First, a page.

Flood Risk Assessment for Jigalong: along the rabbit proof fence

Flood Risk Assessment for Jigalong: along the rabbit proof fence

Christine Lachlan Arrowsmith and Kathy Russell from the Coast and Environment Group recently undertook a site visit to Jigalong Community in the Pilbara region of Western Australia. The community is best known as the home of Molly Craig, whose 1600 kilometre journey back to Jigalong along the rabbit proof fence was immortalised in the film “Rabbit-Proof Fence”. The community is prone to flooding, and Water Technology was engaged by the Western Australia Department of Planning to undertake a Flood Risk Assessment and Floodplain Management Strategy for the community.

The site visit included a day trip from Newman, a mining town in the Pilbara, and required a two-hour drive each way along dirt roads with a couple of creek fords thrown in for good measure. The community itself was a mix of the ramshackle and the brand new, with some good community facilities, but a noisy diesel power station within 100 metres of houses.

Christine and Kathy, along with representatives from the WA Department of Planning and the Shire of East Pilbara, met with Jigalong Community Inc. representatives and were prepped on local conditions, flooding issues and cultural sensitivity issues such as “no go” areas.  The WT team then surveyed key site features and took photos of key infrastructure and known flood-prone areas. This information will feed into hydraulic modelling of the community, and the development of a Floodplain Management Strategy.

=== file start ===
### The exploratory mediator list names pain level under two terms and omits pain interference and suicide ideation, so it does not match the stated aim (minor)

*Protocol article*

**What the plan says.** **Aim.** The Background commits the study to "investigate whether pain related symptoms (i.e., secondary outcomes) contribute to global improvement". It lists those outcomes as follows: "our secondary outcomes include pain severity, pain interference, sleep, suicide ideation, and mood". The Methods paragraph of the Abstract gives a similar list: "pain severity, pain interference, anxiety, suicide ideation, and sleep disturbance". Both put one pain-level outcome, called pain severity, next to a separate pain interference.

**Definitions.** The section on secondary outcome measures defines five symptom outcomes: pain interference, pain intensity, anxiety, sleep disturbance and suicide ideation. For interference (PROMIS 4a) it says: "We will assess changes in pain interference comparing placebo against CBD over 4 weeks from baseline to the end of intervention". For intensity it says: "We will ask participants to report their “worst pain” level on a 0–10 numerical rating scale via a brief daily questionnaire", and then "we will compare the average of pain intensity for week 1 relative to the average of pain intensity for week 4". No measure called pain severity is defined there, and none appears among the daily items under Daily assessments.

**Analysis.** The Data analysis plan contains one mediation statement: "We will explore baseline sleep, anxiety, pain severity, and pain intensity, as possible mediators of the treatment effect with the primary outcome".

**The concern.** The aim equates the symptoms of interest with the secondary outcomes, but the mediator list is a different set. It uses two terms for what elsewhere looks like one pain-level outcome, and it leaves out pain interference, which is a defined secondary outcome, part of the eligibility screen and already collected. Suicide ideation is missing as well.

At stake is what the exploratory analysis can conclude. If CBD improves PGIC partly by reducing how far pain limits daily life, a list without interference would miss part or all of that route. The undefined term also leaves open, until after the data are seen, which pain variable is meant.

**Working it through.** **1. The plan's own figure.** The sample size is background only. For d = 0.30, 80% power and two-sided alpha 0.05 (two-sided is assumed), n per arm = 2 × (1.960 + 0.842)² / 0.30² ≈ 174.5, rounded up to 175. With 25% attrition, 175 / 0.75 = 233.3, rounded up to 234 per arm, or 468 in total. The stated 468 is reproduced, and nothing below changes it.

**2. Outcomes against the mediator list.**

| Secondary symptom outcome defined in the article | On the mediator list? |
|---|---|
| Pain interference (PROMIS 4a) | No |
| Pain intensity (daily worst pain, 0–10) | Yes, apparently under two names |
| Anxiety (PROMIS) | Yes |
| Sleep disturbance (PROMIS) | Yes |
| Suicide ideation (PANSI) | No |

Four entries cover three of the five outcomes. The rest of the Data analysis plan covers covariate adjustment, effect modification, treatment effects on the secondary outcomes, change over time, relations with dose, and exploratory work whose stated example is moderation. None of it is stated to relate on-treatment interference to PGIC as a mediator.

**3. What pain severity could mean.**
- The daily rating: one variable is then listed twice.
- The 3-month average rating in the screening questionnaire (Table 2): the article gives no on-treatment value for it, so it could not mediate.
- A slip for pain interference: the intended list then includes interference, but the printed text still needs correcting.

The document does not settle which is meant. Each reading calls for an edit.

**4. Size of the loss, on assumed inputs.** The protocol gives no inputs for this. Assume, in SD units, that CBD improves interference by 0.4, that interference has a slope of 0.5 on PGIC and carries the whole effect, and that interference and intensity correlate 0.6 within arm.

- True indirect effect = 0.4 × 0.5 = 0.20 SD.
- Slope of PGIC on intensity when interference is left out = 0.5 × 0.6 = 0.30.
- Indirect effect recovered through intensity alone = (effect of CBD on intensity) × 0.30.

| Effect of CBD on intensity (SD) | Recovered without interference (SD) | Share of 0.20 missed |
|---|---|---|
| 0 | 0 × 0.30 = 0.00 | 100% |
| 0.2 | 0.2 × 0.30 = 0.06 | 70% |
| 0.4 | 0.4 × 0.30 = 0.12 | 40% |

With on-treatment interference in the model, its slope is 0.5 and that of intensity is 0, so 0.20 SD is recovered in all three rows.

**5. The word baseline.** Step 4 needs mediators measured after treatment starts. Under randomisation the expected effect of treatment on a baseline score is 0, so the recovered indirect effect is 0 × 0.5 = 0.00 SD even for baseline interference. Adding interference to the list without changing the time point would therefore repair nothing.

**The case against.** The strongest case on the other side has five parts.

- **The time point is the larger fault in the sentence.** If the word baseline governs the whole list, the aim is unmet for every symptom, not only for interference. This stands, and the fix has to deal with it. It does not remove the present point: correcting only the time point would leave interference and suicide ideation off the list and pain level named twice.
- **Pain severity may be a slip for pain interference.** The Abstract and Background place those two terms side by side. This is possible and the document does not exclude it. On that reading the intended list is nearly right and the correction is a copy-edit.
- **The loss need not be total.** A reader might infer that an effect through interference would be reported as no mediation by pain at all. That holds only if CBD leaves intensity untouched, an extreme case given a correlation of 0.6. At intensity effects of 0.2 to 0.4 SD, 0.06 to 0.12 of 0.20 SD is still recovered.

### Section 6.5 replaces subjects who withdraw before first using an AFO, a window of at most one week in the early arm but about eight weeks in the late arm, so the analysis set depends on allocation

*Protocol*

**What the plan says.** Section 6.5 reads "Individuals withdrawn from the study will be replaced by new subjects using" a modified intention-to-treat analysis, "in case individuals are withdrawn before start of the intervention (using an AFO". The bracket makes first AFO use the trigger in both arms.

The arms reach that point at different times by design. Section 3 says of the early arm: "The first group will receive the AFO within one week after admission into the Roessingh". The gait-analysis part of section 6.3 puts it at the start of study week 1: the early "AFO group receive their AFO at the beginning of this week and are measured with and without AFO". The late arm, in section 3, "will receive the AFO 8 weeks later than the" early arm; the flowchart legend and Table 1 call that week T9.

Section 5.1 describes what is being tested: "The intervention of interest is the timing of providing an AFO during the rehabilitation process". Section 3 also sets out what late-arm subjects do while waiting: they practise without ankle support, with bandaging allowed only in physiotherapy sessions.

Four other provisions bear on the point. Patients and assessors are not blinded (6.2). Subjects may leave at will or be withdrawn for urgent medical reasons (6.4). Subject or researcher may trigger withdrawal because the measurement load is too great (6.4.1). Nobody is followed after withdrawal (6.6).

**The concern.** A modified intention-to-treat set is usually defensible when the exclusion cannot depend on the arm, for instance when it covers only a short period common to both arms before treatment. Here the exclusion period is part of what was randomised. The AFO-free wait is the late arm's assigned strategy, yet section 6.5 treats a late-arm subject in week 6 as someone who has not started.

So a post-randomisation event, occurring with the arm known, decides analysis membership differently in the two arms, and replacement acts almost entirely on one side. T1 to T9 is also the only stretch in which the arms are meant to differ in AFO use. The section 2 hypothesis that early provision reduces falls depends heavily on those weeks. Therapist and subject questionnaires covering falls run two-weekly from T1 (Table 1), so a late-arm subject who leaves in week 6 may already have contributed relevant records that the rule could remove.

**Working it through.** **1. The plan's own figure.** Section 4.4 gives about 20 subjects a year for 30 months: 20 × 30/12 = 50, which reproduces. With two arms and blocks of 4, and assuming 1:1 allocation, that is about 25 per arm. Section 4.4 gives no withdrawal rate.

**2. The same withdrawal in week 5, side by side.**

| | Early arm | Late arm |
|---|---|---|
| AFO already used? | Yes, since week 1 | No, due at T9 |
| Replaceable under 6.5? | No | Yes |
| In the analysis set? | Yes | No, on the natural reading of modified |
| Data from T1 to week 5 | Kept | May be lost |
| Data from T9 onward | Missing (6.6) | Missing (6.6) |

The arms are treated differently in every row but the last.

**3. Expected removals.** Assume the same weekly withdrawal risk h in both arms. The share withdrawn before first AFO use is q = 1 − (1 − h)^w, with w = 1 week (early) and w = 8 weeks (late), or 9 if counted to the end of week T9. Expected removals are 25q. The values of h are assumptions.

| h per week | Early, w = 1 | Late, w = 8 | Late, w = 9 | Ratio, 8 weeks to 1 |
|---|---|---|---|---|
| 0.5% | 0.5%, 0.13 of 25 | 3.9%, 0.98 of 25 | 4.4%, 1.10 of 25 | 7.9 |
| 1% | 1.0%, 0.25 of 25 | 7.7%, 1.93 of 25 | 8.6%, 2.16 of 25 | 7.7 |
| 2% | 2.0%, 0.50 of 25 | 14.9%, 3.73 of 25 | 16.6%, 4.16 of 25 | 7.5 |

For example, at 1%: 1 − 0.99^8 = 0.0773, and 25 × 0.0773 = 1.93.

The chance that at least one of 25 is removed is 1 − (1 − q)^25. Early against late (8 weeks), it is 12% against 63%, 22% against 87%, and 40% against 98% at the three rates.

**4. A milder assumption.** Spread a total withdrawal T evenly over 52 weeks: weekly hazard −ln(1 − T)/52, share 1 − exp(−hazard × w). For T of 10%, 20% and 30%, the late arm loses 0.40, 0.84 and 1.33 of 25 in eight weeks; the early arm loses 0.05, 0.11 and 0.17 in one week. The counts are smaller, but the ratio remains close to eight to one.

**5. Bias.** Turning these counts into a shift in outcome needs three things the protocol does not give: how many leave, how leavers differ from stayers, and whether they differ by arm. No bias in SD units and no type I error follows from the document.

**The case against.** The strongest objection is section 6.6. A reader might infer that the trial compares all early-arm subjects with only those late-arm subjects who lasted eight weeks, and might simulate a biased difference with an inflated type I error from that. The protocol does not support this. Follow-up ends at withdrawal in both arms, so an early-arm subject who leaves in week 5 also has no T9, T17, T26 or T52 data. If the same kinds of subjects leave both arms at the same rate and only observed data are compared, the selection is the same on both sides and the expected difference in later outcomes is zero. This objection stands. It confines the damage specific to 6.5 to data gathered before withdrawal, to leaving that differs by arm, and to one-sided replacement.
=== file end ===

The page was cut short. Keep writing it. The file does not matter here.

The outcomes of this study will assist the WA Department of Planning to improve safety and minimise the loss and disruption to the community in future flood events, and to plan for appropriate future development.

About The Author

Warwick Bishop
Warwick is a Director of Water Technology and has over 20 years of experience in surface water management. He has led a wide variety of projects covering areas such as flood risk management, water quality, sediment transport, coastal hazard, WSUD and environmental flows. Warwick has an Honours Degree in Civil Engineering from the University of Melbourne and a Masters of Engineering Science Degree from Monash University, investigating the detailed hydraulics of stormwater treatment wetlands. Warwick has experience throughout Australia in both rural and urban contexts. Since 2011 he has provided specialist input to the Flood Intelligence Unit of SES during both catchment and coastal flood emergencies. He is actively involved in Engineers Australia and is the current chair of the Victorian Water Engineering Branch Committee. Warwick has also contributed to the revision of Australian Rainfall and Runoff, with a particular focus on the application of flood models in urban areas.
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